Dog Paws in Snow: 5 Ways to Protect Dog Paws in Winter

Holiday & seasonal
Winter Paw Care

Winter is a wonderland for romping pups, but it also hides dangers for their precious paws. Freezing temperatures, ice, salt, chemicals and damp snow take a major toll. By following these tips to care for dog paws in snow, you can help keep your pup comfortable and safe all season long. 

1. Limit Dog Outdoor Time in Cold Weather 

Despite the fact that many dogs enjoy frolicking in the snow and playing in the cold weather, there is a limit of how cold is too cold that can be dangerous, or even deadly. Many people assume a dog's fur will naturally keep them warm during the winter, but dogs’ paws can get frostbite and they’re also susceptible to hyperthermia because of exposed skin. A good rule of thumb is that as long as your dog is running and playing in the snow, it is fine to remain outdoors, but as soon as they stop, you should think about heading inside. If your dog must be outside for longer than what is usual, consider a coat or jacket and boots. 

2. Maintain a Dog-friendly Winter Yard. 

There are a lot of things you can do to help your dog have a better winter. Pet owners who allow their dogs to go outside to do their business should make the area as safe as possible. Keep the fenced-in areas free from snow and ice. Avoid using toxic deicers on your property, or a large amount of rock salt in places where your dog may go. If you must use deicers, look for the type that is safe to use around animals. If you notice your car leaking antifreeze, clean it up immediately. Although antifreeze is a deadly poison, it has a sweet taste that can attract dogs, other animals, and even young children. 

And when they come inside, place rubber mats or carpets on slippery surfaces like wood or tile floors. This provides secure footing indoors after outdoor play sessions. 

3. Prepare Your Dog's Paws Before Heading Outside. 

While it is a good idea to maintain your dog's paws throughout the year, it is essential throughout the winter months. Before going for an extended outdoor walk, use an electric clipper to trim excess hair between pads on your dog's paw. Too much extra hair can retain moisture and lead to freezing which increases the chance of frostbite. Also try to keep your dog's nails trimmed since unkempt nails make it more difficult for your pet to walk and increases their chance of getting hurt by slipping on ice.  

You may also want to use a specially formulated paw wax to add another layer of protection from the weather. Paw wax creates a barrier against salt and chemicals. Alternatively, cover paws with a thin layer of petroleum jelly for budget-friendly protection. Just be careful because it’s a petroleum-based product and if they ingest too much, it can lead to some stomach issues. Paw wax is the safer option. 

4. Consider Using Dog Booties or Paw Covers. 

Doggy snow boots can protect your dog's paws against frostbite, drying out, and coming in contact with chemicals. Dog boots also provide your pet with better traction in slippery conditions. When choosing your dog's snow boots, make sure that they are secure enough to stay on, but are loose enough not to constrict blood flow to extremities. If it is possible, before purchasing anything, have your dog try on several different brands of dog boots to see which ones are the best fit and make sure to take the time to train your dog to wear boots properly. Check the tightness of booties periodically during winter walks. As activity increases blood flow, paws may expand slightly. Loosening straps prevents discomfort or loss of protective footwear.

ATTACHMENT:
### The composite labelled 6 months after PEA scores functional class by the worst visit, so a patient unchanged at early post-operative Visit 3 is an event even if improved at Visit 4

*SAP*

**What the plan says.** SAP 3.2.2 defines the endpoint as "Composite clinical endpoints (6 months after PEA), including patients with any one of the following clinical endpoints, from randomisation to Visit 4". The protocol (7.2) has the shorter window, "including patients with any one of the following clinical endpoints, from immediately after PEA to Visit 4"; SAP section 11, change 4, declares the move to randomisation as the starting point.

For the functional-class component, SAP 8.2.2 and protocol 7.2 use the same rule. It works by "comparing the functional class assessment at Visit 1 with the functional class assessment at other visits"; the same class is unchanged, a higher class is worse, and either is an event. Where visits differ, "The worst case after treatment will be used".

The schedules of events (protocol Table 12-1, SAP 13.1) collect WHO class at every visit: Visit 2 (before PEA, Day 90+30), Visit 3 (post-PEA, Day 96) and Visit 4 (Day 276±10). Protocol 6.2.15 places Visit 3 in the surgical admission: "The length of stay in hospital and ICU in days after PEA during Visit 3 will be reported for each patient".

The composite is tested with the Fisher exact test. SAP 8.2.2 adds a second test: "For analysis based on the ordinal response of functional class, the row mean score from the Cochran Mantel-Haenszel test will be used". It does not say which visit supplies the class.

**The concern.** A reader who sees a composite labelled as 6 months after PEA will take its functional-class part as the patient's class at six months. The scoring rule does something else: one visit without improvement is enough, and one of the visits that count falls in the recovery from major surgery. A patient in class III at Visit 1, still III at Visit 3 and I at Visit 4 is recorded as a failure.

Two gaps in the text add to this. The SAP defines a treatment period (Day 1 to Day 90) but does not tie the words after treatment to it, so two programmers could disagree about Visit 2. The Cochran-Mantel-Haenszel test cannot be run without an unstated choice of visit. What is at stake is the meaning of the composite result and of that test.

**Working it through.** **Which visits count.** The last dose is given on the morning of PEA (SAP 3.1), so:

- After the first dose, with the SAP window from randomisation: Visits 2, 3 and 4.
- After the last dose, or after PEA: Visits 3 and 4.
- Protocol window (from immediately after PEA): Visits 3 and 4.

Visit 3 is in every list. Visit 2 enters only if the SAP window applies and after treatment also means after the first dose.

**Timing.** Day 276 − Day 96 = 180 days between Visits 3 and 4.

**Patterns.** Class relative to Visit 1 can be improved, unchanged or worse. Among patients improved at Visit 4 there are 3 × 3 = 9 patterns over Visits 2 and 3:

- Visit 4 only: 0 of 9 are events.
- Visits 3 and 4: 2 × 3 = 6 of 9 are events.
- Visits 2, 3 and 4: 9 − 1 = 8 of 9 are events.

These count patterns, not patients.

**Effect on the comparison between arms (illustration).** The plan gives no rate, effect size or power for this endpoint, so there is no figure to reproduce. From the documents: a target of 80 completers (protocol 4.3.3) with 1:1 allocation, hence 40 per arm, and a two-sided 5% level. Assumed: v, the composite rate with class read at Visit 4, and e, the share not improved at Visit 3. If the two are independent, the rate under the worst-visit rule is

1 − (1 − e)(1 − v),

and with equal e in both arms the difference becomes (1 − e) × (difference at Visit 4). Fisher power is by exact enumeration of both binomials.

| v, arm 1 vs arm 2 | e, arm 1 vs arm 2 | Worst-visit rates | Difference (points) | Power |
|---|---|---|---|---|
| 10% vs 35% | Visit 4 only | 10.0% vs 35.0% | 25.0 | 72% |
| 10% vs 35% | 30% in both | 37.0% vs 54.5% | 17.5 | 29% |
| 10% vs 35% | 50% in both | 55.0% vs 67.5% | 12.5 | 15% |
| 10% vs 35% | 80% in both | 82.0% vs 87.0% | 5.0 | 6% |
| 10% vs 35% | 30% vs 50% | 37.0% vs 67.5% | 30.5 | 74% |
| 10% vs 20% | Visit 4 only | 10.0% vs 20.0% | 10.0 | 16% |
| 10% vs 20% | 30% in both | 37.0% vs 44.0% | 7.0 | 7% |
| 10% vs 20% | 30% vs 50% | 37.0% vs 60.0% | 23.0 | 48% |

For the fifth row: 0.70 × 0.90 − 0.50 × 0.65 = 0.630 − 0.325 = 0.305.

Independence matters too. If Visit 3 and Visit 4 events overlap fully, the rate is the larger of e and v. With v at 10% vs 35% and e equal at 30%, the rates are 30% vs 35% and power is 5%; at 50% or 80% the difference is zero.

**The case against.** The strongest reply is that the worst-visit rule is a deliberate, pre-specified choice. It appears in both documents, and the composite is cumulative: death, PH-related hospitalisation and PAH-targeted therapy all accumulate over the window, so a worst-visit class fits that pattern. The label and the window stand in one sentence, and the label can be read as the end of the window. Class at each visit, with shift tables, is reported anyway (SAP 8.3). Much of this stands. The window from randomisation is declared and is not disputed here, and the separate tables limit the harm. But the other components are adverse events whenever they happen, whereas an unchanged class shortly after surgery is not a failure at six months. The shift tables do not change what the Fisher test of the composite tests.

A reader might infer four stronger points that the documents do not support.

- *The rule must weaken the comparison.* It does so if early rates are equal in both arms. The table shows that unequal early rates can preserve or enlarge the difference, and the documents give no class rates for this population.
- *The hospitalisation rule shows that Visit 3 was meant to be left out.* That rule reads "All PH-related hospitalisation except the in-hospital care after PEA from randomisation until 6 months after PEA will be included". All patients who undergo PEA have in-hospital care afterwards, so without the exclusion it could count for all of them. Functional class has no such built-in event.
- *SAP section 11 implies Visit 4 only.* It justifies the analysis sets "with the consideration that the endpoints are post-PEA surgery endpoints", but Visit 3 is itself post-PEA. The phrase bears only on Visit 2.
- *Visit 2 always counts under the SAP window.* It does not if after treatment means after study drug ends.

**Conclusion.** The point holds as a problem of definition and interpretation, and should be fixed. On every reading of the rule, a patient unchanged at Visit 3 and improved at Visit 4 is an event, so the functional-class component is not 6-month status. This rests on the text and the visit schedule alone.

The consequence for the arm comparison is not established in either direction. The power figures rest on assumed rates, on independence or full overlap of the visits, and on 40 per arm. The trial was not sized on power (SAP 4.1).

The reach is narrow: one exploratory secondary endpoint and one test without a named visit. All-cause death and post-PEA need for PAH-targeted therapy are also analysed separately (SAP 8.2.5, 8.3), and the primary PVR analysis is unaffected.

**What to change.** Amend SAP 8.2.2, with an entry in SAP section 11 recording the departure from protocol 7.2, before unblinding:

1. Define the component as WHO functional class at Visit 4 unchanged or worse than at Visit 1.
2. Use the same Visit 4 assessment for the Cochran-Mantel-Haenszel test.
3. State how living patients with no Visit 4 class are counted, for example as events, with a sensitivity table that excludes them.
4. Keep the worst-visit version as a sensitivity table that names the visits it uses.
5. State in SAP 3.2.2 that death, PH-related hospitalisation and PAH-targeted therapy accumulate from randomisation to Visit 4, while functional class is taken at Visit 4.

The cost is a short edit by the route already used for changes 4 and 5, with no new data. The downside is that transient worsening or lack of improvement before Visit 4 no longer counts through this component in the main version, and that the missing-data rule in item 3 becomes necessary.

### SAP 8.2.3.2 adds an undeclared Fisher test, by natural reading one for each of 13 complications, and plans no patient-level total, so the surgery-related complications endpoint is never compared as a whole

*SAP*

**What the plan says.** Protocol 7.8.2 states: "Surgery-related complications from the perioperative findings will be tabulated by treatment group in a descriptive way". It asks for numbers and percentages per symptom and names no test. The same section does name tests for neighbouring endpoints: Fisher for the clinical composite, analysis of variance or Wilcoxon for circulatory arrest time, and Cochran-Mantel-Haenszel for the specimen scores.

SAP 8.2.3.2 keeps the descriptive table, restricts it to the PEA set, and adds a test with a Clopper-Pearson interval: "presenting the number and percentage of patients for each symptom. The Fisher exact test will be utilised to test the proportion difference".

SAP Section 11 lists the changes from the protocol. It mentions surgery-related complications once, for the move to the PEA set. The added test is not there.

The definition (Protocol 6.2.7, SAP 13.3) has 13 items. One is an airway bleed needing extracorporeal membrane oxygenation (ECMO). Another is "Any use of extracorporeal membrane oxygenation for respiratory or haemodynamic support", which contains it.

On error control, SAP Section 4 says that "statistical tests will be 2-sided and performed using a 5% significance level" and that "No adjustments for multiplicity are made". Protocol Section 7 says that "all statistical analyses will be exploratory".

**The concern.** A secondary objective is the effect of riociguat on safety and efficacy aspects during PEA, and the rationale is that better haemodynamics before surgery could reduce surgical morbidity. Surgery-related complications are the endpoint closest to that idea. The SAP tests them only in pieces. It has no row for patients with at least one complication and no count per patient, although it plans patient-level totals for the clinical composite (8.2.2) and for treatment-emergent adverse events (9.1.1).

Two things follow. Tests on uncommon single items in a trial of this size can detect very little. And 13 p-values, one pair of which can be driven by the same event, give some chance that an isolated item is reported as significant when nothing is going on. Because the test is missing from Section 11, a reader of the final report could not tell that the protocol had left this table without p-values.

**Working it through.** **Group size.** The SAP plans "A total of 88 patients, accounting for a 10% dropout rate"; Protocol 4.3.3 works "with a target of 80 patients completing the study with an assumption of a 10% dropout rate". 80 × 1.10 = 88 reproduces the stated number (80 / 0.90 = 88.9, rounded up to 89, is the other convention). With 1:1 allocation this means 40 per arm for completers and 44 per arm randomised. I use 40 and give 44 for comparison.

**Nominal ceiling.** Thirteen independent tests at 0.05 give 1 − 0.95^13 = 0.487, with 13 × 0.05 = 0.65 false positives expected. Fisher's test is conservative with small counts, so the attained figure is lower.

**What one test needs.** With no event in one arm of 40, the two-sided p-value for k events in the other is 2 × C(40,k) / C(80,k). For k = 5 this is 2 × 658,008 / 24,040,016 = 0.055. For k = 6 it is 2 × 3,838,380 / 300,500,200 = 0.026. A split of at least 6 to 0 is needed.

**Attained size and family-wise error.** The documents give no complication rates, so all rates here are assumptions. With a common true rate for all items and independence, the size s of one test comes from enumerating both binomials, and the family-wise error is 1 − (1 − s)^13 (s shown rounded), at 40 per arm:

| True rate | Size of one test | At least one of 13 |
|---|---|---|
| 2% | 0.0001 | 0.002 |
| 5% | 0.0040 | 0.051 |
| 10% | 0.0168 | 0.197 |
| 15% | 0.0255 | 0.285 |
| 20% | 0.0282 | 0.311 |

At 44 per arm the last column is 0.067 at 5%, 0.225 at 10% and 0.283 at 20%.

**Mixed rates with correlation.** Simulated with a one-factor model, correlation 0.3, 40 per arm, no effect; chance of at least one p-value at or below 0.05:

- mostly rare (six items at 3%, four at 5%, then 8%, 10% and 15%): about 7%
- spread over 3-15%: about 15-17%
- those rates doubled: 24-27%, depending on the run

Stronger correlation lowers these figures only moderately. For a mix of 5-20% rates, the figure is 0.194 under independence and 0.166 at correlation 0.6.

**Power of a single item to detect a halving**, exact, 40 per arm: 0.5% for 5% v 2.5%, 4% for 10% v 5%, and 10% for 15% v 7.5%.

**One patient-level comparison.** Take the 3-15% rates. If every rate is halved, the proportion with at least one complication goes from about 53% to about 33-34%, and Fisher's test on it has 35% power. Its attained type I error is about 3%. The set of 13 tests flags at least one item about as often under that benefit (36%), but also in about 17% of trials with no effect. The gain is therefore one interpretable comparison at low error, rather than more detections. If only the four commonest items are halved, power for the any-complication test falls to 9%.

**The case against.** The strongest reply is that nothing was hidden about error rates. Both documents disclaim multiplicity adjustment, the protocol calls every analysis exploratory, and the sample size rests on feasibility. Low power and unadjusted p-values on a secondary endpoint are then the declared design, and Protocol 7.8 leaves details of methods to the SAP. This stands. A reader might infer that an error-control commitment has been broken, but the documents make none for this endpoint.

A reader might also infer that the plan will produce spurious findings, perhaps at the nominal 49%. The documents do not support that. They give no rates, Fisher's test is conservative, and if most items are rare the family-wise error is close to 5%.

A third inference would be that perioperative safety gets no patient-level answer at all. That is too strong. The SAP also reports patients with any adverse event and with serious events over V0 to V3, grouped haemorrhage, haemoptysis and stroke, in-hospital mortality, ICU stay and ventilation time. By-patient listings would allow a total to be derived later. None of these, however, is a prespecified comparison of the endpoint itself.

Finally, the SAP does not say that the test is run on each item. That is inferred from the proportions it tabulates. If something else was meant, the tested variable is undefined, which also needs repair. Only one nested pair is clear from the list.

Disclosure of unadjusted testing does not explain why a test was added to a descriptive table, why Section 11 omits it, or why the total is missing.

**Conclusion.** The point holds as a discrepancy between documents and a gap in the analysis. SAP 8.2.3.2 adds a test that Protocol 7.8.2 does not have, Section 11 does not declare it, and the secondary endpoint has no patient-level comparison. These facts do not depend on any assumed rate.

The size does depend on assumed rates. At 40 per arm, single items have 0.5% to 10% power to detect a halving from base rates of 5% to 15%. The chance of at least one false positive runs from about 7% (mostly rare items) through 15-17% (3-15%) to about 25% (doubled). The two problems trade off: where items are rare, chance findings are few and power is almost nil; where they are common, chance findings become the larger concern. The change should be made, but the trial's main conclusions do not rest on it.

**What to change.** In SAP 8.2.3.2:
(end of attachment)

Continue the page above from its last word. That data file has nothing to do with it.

5. Give Your Pooch’s Paws a Little Post-Walk Pampering. 

After returning from a winter walk, spend a few minutes caring for your dog's paws. Inspect each paw and look for and remove debris embedded in the pads or between them. Use a clean towel with warm water to wipe down each of your pet's feet; this helps melt ice and washes off as much salt and deicer as possible.  

Finally, apply a pet-friendly moisturizer to your dog's paws to prevent cracking. Make sure to wipe off excess to keep your dog from tracking it around your home. For best results, use moisturizers containing beeswax, vitamin E or shea butter. These ingredients sink in deeply to nourish dry, cracked skin.  

While winter can be more dangerous for your dog than other times of the year, there is no reason why you can’t let your dog enjoy a winter wonderland when taking the proper precautions. 

Watch for Signs of Cold Distress in your Pup 

Pay close attention to your dog when out in the winter elements. Listlessness, curling up, reluctance to move, and shivering can indicate cold distress. Immediately head indoors to return to warmth. For small dogs, carry them back inside if needed. Signs of paw discomfort like repeated paw licking/chewing or favoring a certain paw may indicate irritation, injury or freezing. Report concerns to your veterinarian, but keeping an eye out for signs of discomfort will usually result in a safe winter outing for you and your dog. 

Safeguard Your Pup All Winter with Pet Insurance 

Even with proper at-home paw care, medical issues can still arise for dogs during cold weather months. Pet insurance provides an essential safety net, helping dog parents access top-quality veterinary care without financial stress. Comprehensive Embrace Pet Insurance plans cover conditions related to winter paw injuries, allergies, arthritis pain and more. This winter season, give your pup the ultimate care, both at home and through a tailored insurance policy designed just for their unique needs. Protect those precious paws inside and out!